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Would You Freeze Your Eggs to Halt Your Biological Clock?

The Anatomical Travelogue

As the daughter of a 40-year-old first-time mom, I know firsthand that having kids in one’s 40’s is not only possible, it’s totally normal. Growing up, my parents were always the oldest of all of my friends, though—and sometimes they were far closer in age to friends’ grandparents than parents. Fast-forward 30-plus years, more and more women are postponing motherhood into their 30s or 40s, often quite publicly in the case of celeb mamas. Unfortunately, what’s often not seen is the struggle many women may go through to get pregnant then—but technology may help fewer women go through such a struggle, thanks to a relatively new technique in egg freezing, reports Jennifer Ludden on NPR.

According to a reproductive endocrinologist quoted in the story, by the time a woman reaches her 40s, 90 percent of her eggs are abnormal, and she has just a 10 percent chance of getting pregnant in a given month—unless she uses eggs she had frozen years earlier. The process includes a week of hormones and a procedure to collect the eggs—and costs between $12,000 and $14,000. But, not only might a woman need to undergo the procedure repeatedly to get enough eggs, there are also annual storage fees and then the cost of in vitro fertilization to actually use the eggs. In the end, costs can easily exceed $40,000.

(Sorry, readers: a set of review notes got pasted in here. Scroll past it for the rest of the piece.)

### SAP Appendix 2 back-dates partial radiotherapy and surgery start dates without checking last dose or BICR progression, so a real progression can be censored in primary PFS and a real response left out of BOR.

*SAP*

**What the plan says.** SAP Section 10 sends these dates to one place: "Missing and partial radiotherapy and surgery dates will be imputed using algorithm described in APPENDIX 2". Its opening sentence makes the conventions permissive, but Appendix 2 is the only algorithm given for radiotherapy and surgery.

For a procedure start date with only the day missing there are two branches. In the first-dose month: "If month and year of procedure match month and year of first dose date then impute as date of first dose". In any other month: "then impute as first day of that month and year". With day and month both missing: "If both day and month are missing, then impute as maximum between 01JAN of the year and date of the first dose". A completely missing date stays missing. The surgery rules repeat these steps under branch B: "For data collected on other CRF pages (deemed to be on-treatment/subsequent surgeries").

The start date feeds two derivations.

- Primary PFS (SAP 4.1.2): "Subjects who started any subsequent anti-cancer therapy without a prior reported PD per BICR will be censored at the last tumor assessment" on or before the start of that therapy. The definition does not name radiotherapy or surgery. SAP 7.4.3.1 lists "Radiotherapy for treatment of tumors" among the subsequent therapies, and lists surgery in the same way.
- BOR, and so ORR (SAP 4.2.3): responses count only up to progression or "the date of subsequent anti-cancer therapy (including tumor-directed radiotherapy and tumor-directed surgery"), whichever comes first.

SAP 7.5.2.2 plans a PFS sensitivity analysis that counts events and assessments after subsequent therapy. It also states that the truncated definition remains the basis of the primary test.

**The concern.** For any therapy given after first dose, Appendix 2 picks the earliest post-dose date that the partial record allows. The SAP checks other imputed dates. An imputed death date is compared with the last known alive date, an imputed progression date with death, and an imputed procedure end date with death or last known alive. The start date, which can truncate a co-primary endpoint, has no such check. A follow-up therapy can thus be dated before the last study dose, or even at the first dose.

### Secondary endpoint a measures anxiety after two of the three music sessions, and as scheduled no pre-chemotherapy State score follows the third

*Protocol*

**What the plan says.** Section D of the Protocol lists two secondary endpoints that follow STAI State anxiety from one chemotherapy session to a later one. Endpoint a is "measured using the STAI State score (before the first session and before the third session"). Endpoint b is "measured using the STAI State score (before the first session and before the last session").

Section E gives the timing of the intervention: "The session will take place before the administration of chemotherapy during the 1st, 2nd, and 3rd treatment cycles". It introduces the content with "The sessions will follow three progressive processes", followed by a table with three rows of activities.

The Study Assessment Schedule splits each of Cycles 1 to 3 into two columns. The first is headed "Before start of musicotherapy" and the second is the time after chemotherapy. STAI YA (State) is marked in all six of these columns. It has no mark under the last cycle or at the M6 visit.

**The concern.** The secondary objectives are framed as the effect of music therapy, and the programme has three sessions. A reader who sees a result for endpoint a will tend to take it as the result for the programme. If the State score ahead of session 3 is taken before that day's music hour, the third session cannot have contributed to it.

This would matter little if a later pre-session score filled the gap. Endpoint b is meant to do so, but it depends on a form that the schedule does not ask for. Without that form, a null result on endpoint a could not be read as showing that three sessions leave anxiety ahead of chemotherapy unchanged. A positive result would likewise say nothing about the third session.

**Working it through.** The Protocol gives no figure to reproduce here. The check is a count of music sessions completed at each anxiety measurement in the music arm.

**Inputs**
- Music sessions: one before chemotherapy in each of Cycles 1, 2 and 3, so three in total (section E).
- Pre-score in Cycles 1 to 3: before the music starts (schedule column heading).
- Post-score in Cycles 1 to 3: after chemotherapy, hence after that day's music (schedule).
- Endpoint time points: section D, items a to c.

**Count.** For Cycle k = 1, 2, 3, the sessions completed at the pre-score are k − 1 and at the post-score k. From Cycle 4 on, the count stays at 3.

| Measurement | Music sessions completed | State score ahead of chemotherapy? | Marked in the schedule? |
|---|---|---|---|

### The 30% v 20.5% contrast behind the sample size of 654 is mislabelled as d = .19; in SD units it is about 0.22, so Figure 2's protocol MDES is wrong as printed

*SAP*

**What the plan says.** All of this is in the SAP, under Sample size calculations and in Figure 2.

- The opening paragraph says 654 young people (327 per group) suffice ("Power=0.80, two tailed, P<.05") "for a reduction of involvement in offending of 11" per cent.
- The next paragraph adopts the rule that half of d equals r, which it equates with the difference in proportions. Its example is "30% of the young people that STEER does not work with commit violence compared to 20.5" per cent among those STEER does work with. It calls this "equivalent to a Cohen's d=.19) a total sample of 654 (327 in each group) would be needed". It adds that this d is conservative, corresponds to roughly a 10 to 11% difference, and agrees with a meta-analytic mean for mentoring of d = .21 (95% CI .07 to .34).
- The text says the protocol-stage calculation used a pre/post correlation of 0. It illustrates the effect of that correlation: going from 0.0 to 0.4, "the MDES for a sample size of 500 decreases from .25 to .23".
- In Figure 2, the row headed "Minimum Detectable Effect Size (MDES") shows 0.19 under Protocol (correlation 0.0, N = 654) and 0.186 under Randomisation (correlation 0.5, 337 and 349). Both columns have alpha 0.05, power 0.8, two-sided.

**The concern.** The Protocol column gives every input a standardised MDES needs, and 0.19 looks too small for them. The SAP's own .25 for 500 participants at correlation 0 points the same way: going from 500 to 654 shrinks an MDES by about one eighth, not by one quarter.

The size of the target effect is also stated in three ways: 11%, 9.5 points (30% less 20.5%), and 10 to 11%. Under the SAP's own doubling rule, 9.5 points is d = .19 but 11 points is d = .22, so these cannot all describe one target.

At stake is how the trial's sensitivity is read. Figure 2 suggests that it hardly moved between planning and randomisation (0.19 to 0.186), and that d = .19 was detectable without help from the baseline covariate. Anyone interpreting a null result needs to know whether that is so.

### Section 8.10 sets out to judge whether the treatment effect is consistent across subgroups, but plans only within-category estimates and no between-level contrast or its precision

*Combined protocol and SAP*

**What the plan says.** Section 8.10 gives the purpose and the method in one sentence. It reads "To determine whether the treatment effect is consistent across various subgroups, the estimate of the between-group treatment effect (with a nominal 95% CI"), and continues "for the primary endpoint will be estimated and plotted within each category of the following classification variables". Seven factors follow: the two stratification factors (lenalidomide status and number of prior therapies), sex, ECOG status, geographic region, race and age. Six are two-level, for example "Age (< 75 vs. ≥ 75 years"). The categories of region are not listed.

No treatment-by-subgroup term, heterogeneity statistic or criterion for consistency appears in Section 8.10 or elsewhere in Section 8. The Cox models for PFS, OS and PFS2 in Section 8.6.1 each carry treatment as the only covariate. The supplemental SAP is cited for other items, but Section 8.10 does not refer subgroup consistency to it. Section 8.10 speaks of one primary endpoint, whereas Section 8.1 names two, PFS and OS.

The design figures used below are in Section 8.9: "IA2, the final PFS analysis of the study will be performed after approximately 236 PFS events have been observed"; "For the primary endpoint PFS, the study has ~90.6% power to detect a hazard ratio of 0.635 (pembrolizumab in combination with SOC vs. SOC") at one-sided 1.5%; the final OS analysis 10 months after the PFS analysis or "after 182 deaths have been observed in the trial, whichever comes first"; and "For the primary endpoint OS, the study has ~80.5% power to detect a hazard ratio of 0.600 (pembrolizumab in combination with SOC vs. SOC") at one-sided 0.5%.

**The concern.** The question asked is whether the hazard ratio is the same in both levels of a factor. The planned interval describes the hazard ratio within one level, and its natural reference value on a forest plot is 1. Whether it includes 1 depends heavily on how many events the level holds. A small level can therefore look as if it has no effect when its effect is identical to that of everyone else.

Plus: Fertility Calculator

While U.S. fertility clinics have frozen embryos (eggs fertilized by sperm) for some time, it’s only recently that freezing technology has advanced far enough (courtesy of a flash-freeze method using liquid nitrogen called vitrification) that freezing unfertilized eggs has become an option for some women. But, the technology is still considered experimental and additional study is needed to confirm that the process is safe for the babies born from it. Additionally, it raises the question of if there should be an age limit on when a woman could use her younger eggs, e.g. what would be the impact of a woman in her 50s or 60s using eggs from her 30s?
Plus: When Birth Control Masks Infertility

For now, the fertility specialists interviewed for NPR’s story said that the biggest challenge is reaching out to younger women who may not be thinking about their biological clock quite yet—but who have better eggs now than they will once they finally hear it ticking. Says Ludden, “They envision a time when society considers freezing eggs an act not of desperation but of empowerment.”

If you weren’t ready to have (more) kids just yet, would you consider freezing your eggs in your 20s? 30s?